SIKESTON -- Once considered not much of a problem, a soybean pest has become just that for Southeast Missouri growers this year.
Dectes stem borer --a small, gray, long-horned beetle that attacks soybeans -- has popped up in more fields this year than ever before.
"A lot of people have written this off as a low incidence insect. This year it's not," said Jeff House, University of Missouri Extension agronomist for New Madrid and Pemiscot counties. "I've seen it be an economic impact but never to this scale."
Dectes has been spotted as far north as Cape Girardeau and even in neighboring states like Arkansas, Tennessee and Kansas.
"It was something that was a pest in the late '60s to mid '70s and went away for a while," said Dr. Kelly Tindall, research entomologist for Missouri Delta Center in Portageville.
The pest resurfaced after years of growers using reduced-till or no-till practices, Tindall said. Because there's a vacancy of research over the years, experts are in process of relearning about the pest, she said.
House said the pest first showed up in the area around 2001 or 2002 when it was found in a field west of Portageville. It caused enough damage to affect the yields, he said, adding it was an isolated case.
"I never really thought it was a problem -- and that's the general consensus," House said. "About three years ago, it really seemed to take off, and the number of fields we're finding adult borers in has steadily been increasing."
And over the last two years, the pest has become more prevalent, House said. "I dare you to find a field this year that is not infested. The majority will be 85 percent infested," House said.
Dectes usually begins to emerge in late June and peak in July, but this year, it began showing up in May -- and in large numbers, both House and Tindall said.
"A lot of farmers have them (in their fields) and don't realize it because Dectes are very secretive, very hard to catch," House said.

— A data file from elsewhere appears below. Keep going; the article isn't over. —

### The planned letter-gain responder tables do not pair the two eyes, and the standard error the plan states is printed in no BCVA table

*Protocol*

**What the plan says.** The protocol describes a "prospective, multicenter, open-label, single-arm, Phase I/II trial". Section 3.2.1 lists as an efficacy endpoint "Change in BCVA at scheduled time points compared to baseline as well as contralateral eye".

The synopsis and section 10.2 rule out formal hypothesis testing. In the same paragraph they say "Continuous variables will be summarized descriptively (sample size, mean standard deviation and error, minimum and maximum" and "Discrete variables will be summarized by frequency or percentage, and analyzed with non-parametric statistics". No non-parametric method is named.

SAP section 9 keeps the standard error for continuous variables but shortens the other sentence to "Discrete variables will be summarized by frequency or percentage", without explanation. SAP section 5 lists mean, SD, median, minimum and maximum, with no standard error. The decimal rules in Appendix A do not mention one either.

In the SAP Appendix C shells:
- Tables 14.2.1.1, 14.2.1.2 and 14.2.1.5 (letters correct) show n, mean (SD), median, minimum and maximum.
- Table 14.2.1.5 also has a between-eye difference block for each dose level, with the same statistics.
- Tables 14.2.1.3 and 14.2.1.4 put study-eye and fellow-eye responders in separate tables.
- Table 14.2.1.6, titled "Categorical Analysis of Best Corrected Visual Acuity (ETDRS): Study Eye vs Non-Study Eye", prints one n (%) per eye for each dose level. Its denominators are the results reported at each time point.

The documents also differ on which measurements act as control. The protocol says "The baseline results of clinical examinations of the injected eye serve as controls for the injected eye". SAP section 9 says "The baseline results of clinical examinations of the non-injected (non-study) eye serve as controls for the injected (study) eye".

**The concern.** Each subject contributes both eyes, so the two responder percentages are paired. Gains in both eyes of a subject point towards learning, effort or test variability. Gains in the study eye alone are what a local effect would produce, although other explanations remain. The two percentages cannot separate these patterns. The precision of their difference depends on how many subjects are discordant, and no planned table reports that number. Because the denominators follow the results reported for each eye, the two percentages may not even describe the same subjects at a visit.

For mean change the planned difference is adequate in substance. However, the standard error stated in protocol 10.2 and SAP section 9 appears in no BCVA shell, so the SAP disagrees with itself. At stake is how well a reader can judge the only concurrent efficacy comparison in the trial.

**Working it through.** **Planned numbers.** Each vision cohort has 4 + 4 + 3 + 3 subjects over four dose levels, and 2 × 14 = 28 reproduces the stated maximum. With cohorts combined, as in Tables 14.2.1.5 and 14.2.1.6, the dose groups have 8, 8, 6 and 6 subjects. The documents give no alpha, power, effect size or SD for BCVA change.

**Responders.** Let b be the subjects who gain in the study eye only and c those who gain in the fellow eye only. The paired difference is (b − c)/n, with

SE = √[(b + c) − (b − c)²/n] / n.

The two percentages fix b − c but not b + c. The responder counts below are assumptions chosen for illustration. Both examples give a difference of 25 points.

An infested soybean plant will look normal because the pests feed off the soybean stalk from inside the plant, House said. The pests reduce the plant's ability to move water and soil nutrients to developing pods and seeds, which can result in yield losses in heavily infested fields.
To determine if a soybean plant was infested, take a sharp pocket knife and split the stalk to the root, House said.
"The majority of fields I find (this year) have problems with Dectes and over half of those fields have major problems," House said.
For the week ending Sept. 30, Southeast Missouri farmers harvested 22 percent of soybeans planted with 49 percent of soybeans matured. They rated the crop as 26 percent very poor, 30 percent poor, 27 percent fair, 11 percent good and 6 percent excellent, according to National Agricultural Statistics Service.
Forty percent infestation means about a 10 percent yield loss, and some of the fields in the area had 95 percent infestation which means about a 30 percent yield loss, Tindall said, adding these are "guestimations" and may be higher or lower.
The drought and heat in August didn't help either the soybean crop either, House said, adding all contributed one to the other.
"The plant can handle a drought, and it can handle Dectes, but it can't handle both at such extremes as this year," Tindall said.
House and Tindall, along with other agriculture experts, are working to figure out how to manage the pest.
"We're trying to stay ahead of the curve," House said. "We want farmers to be aware of what's going on."
He continued: "They understand it's out there and that we're working on it. There's a lot of impatience and frustration."
Currently no insecticides are specifically labeled to control Dectes, and it is extremely difficult to properly time insecticide applications because Dectes can appear early and late in the growing season, Tindall said.
"There are (seed) varietal differences, and there's something there -- we just don't know what yet," Tindall said.
Also irrigated soybeans don't look nearly as bad as beans that weren't irrigated, Tindall said.
When Dectes are in the stem around harvest time, they girdle the plant, or chew a ring around the bottom of the stem, Tindall said. If the wind blows or it rains, it's comprised and can fall over, she said.
"That's why if farmers know they have Dectes, they should hurry and get their crop out of the field as early as possible," Tindall said.
Farmers should consider after harvest burying the stalks with Dectes larvae at least three inches deep because it gives them a problem for emerging as adults, Tindall said.
"Deep tillage could work, but if your neighbor doesn't deep-till, it's not going to do any good," Tindall said.
The University of Missouri is trying to answer some of the questions concerning Dectes, and hopefully, researchers will have a better idea into the next growing season, Tindall said.
"There's a promising insecticide we're working to have available next year, Tindall said.
House said there's a lot researchers don't know.
"I'm trying not to get a panic started here," House said. "Will they cycle out and be here next year? Ask me that next year."